James comments that we mustn’t treat the poor in a way that we wouldn’t want to be treated. This is something which should be obvious. He goes on to point out that by not showing love to one James calls that as it is sin, breaking God’s command. Paul too makes similar remarks in Romans 13.8-10 “Owe no one anything, except to love each other, for the one who loves another has fulfilled the law. The commandments, “You shall not commit adultery, You shall not murder, You shall not steal, You shall not covet,” and any other commandment, are summed up in this word: “You shall love your neighbor as yourself.” Love does no wrong to a neighbor; therefore love is the fulfilling of the law.” All of which does indeed go back to the Torah, as Leviticus 19.18 says: “You shall not take vengeance or bear a grudge against the sons of your own people, but you shall love your neighbor as yourself: I am the Lord.”
Moving on James reminds us that God doesn’t call for us to obey just a piece of the Law, but all of it. By failing in one piece we fail in all of it. James is not saying that all sins are the same, nor that to sin in one way is as bad in sinning in all the ways one can muster. Instead that by breaking one part of God’s law (in view here discrimination) places on in the same class as breaking any part, that of Transgressor, Law Breaker… sinner. One is also reminded of Jesus words in Matthew 5.19 “Therefore whoever relaxes one of the least of these commandments and teaches others to do the same will be called least in the kingdom of heaven, but whoever does them and teaches them will be called great in the kingdom of heaven.” To think that we can lax on something is wrong, that to not show respect for a certain group does not work in God’s eyes.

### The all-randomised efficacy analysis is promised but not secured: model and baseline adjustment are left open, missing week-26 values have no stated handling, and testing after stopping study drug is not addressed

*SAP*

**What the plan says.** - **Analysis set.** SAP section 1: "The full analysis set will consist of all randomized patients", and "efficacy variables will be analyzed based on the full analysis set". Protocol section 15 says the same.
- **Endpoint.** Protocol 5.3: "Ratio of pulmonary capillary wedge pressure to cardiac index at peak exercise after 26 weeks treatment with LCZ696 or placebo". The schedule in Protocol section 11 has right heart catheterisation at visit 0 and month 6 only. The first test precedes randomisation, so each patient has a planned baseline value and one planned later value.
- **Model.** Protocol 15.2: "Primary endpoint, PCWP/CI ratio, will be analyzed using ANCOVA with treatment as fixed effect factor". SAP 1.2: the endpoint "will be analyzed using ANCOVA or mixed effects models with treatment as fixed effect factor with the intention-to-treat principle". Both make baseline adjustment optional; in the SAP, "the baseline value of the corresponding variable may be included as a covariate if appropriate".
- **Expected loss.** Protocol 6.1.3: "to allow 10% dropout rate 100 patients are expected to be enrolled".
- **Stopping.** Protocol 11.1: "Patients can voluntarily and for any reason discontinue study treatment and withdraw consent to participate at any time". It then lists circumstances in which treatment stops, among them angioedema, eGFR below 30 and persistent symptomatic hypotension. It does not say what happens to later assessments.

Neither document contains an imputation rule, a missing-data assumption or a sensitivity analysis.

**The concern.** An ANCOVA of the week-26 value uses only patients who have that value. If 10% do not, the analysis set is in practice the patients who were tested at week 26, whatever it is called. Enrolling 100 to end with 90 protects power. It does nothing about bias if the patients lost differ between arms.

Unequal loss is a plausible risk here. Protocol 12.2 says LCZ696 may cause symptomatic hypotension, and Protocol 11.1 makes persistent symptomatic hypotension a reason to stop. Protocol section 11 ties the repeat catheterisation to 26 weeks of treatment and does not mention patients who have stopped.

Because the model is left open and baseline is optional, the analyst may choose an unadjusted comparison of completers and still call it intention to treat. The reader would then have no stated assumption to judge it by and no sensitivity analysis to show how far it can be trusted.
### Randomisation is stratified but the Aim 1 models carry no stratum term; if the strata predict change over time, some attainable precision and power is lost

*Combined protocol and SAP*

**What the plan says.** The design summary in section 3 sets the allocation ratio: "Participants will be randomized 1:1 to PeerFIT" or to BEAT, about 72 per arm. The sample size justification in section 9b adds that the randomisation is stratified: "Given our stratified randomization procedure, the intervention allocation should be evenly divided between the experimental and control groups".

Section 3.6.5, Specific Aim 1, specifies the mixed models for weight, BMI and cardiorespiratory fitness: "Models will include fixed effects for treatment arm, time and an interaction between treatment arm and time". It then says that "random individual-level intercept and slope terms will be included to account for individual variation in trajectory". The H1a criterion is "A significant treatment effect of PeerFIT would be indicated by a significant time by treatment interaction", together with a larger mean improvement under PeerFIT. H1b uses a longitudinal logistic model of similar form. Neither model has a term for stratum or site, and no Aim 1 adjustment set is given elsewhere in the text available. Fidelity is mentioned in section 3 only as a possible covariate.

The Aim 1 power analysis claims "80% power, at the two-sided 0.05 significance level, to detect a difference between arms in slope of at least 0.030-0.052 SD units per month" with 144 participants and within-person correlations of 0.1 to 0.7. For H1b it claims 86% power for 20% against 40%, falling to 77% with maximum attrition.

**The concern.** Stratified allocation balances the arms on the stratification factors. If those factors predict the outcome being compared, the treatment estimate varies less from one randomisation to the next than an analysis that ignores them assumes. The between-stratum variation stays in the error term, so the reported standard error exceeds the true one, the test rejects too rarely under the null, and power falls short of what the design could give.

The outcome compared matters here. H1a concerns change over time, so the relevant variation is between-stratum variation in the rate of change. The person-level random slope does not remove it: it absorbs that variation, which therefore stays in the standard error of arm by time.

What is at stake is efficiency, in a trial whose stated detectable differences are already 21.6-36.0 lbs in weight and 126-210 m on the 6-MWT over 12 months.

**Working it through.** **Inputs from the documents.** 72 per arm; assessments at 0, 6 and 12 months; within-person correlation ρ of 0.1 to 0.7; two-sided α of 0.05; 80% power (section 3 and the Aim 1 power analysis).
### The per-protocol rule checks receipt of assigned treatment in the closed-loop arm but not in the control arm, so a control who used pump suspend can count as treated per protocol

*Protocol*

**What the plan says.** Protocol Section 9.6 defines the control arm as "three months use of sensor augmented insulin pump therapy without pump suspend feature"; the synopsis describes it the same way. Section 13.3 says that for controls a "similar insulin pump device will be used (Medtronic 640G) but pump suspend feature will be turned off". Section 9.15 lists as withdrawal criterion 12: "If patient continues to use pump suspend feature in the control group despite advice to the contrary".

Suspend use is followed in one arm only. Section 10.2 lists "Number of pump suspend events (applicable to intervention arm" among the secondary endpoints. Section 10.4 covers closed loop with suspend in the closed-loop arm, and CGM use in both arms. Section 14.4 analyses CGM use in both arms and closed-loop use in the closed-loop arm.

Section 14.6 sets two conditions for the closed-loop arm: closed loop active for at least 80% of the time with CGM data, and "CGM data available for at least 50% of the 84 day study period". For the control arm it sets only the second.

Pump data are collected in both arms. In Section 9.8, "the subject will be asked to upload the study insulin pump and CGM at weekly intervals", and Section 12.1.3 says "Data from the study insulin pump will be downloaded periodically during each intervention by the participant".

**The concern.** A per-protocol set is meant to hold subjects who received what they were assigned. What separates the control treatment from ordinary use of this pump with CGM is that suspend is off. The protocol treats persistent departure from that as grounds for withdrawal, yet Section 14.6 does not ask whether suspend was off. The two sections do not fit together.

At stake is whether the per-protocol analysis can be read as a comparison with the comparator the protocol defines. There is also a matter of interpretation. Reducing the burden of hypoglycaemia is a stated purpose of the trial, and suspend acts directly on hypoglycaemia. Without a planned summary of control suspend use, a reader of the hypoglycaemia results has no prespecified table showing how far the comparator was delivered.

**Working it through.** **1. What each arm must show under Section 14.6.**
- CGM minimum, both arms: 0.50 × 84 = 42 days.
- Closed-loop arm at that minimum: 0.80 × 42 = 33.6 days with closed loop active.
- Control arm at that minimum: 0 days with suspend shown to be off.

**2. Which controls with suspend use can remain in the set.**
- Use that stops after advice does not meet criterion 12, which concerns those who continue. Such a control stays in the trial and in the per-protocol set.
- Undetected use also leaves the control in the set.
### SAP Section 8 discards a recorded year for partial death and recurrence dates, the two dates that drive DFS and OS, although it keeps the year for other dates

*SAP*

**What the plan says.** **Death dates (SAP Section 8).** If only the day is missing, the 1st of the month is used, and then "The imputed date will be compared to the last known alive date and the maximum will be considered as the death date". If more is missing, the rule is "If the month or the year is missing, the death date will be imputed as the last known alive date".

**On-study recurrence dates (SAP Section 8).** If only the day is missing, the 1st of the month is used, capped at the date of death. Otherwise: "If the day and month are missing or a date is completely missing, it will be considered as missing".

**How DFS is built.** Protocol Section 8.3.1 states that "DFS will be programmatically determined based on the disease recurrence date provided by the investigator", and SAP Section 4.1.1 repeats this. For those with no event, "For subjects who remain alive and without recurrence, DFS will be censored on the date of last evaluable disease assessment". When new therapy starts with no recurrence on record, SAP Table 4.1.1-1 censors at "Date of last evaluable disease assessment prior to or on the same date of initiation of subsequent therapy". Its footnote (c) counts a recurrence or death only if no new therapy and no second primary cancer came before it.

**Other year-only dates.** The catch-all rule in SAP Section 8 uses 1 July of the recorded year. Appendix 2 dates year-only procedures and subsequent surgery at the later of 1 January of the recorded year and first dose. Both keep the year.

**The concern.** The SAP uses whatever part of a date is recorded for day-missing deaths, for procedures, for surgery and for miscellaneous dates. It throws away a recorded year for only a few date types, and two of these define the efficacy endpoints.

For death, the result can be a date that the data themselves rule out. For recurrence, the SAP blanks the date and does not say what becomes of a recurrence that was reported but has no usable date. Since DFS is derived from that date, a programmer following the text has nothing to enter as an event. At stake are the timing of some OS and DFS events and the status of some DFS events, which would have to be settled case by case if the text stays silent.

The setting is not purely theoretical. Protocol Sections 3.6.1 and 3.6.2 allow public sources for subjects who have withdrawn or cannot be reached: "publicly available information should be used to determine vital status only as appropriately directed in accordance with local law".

“So speak and so act as those who are to be judged under the law of liberty. For judgment is without mercy to one who has shown no mercy. Mercy triumphs over judgment.” James 2.12-13
James ends this section by telling us to stick to what God has commanded us. Specifically here to love our neighbors, and show no impartiality. After all we are warned, do this, or be judged. Simply put God isn’t messing around with this, if one doesn’t show love for their neighbor, if one picks and chooses and outer appearance he is not pleased. Thank goodness however that James doesn’t stood at judgment and moves onto mercy.
This concept of mercy and judgment is widespread in Jewish thought once more Sirach 28.1-2 is similar in teaching “The vengeful will face the Lord’s vengeance, for he keeps a strict account of their sins. Forgive your neighbor the wrong he has done, and then your sins will be pardoned when you pray.” Or one may refer to Jesus’ words: “For if you forgive others their trespasses, your heavenly Father will also forgive you, but if you do not forgive others their trespasses, neither will your Father forgive your trespasses.” – Matthew 6.14-15. Or Hartin puts it “Mercy triumphs over judgment: for those who have practice mercy, there is no need to fear judgment.”
Remember therefore above all that we are to Love Yahweh firstly and then to Love our Neighbor as ourselves.